1. What differences existed between Irish and German immigrants?

    1. What problems did immigrants face in the United States?

II: Read the selection below. As you read, underline the factors that might lead to immigration.
Bridget had lived on a farm in Ireland for her whole life. She wanted to marry a good Irishman and raise a family, continuing her family’s tradition of farming. She survived the Irish Potato Blight, but lost both parents and most of her brothers and sisters to starvation. Her one surviving brother, Patrick, managed to get one ticket on a ship bound for America. He promised to send money as soon as he could. He didn’t think that this would take long, as he had heard that there were many, many jobs available in the cities of America. Meanwhile, Bridget resorted to begging on the streets until a soup kitchen was set up in a town near her home.

She eventually began to get her life on track. She married, and with her husband, Seamus, rented some land to farm. Patrick sent money when he could, which helped them to pay their rent. They were beginning to raise a family when disaster struck again. The British landlord who owned the land her family rented decided to evict all of his tenants to create one large farm. Soldiers came in and tore down her house with almost no warning, giving her only a few minutes to rescue some of their belongings.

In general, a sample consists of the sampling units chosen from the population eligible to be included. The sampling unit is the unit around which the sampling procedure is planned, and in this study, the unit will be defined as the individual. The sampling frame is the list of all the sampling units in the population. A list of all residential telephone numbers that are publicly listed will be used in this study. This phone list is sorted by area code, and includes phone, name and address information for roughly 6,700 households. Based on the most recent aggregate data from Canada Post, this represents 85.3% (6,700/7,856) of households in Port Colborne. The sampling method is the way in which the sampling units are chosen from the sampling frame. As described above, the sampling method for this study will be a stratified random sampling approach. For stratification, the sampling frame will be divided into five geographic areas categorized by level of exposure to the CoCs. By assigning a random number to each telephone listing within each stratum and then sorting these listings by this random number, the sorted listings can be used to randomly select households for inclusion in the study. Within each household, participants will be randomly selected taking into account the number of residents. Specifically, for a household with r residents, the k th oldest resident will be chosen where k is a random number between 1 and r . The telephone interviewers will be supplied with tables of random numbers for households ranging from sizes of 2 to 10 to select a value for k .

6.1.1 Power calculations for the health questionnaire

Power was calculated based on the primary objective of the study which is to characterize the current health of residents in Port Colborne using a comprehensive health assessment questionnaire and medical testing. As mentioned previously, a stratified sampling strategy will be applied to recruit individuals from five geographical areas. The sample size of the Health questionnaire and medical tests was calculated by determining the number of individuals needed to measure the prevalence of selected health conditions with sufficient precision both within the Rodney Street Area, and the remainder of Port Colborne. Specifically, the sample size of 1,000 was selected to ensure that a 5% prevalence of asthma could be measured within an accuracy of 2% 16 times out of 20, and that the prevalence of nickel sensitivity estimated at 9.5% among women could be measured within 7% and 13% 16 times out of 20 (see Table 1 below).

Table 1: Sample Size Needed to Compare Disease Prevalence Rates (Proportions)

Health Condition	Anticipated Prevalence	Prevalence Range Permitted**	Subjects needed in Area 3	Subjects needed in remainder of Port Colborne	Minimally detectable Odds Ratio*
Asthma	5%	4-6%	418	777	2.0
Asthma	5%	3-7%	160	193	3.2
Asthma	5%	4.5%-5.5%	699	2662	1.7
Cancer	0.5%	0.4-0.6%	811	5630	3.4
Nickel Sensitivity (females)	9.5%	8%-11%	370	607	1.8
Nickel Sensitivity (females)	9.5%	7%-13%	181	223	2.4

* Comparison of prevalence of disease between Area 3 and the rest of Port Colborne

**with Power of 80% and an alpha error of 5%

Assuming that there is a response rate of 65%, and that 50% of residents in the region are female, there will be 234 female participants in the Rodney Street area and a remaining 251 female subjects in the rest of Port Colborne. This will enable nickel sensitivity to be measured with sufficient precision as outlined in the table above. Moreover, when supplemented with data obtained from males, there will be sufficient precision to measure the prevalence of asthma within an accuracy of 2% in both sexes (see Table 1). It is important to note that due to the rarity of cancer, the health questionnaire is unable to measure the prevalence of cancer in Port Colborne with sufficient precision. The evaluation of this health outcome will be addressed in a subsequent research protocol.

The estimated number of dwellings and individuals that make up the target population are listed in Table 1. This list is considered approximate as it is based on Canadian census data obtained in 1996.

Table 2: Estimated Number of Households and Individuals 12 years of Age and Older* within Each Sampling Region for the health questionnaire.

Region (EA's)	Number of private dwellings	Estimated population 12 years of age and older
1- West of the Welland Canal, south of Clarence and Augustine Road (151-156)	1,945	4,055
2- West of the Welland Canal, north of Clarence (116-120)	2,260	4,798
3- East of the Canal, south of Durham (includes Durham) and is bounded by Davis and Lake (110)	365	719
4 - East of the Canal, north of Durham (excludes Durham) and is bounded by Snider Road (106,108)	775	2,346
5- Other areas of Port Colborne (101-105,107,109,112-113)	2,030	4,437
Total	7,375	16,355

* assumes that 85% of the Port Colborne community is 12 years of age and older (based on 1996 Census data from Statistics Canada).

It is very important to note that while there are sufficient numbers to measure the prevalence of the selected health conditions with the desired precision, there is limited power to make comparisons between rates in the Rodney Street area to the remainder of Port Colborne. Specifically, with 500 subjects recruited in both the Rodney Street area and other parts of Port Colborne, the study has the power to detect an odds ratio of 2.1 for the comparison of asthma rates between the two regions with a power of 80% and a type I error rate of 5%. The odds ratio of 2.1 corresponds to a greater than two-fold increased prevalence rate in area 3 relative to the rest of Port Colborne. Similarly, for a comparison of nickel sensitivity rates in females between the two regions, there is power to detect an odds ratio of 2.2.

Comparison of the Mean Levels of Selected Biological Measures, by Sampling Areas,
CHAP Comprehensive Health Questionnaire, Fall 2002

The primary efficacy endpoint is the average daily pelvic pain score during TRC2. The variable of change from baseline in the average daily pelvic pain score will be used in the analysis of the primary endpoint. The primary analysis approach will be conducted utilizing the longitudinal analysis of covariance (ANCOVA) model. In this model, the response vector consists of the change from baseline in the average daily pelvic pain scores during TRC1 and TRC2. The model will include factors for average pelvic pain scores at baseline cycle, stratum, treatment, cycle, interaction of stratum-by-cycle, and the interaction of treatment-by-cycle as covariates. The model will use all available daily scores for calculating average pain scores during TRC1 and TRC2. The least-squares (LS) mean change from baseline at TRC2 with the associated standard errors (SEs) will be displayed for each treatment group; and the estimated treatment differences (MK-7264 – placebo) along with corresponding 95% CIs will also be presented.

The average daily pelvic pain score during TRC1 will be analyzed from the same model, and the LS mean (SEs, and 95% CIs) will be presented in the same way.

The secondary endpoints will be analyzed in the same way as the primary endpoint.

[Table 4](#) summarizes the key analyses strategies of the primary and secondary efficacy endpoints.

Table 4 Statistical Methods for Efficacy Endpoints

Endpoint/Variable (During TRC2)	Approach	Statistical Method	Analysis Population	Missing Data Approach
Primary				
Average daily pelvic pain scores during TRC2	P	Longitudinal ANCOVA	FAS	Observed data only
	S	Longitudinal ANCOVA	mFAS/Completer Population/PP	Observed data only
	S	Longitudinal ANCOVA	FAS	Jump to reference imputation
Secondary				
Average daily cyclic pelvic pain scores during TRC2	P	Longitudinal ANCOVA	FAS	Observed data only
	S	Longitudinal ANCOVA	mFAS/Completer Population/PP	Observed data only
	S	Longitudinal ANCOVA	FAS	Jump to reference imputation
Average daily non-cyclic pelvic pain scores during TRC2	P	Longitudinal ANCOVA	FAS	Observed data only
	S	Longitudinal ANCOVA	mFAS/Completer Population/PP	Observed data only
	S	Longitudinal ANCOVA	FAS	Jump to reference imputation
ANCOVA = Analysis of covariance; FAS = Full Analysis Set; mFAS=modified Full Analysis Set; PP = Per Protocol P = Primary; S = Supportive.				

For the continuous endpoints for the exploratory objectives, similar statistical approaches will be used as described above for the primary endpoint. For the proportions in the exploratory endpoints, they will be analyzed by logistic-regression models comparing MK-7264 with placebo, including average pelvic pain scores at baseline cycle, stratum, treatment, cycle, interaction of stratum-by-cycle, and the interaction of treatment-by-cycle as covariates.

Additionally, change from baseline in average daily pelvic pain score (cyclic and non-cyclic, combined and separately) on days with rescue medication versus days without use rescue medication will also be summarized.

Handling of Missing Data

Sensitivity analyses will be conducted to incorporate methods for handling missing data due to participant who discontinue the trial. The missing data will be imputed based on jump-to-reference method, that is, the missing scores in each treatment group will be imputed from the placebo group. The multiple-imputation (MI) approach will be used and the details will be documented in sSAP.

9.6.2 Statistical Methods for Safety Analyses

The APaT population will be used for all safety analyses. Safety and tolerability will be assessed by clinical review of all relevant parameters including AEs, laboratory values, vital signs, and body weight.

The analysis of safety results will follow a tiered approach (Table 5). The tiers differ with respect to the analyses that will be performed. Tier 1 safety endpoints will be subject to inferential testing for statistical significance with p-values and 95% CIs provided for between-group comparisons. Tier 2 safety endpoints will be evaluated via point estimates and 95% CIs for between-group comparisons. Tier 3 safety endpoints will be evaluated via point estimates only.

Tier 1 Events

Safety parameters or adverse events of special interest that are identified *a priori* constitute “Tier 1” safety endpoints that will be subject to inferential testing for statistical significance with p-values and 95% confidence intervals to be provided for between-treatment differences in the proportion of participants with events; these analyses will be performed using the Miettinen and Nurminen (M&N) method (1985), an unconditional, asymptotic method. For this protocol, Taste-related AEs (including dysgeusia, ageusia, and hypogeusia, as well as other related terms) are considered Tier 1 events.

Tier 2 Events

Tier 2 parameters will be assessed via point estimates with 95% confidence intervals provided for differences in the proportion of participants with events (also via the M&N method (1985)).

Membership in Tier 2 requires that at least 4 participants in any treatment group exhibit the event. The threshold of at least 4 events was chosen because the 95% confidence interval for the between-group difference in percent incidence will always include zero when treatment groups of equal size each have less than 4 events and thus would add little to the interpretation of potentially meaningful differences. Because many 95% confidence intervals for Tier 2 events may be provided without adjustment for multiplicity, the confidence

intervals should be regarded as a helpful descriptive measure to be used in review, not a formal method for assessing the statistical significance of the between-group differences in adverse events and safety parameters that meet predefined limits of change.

Bridget and Seamus talked about what they could do next. There was no land left to rent in their area. They remembered all of the letters they had received from Patrick. He wrote of the endless opportunities for jobs in America and of the freedom available to all, regardless of their social class in Ireland. He also wrote that there was no official religion in America, so Irish Catholics were free to practice their religion without interference. Seamus and Bridget decided that they had no hope of improving their life in Ireland. They wanted a better life for themselves, but more importantly, wanted their child to have more opportunities. They decided that the only thing they could do would be to leave their beloved Ireland and try to start over in America.
III. Categorize each of the factors underlined in Activity A as push factors or pull factors. On the chart below, record each of the factors in the appropriate column.

Push factors for immigration

Pull factors for immigration

IV. Using information from the reading and what you have learned in class, respond to the following prompt.
Do you think that push factors or pull factors have more impact on an immigrant’s decision to immigrate? Explain with specific details.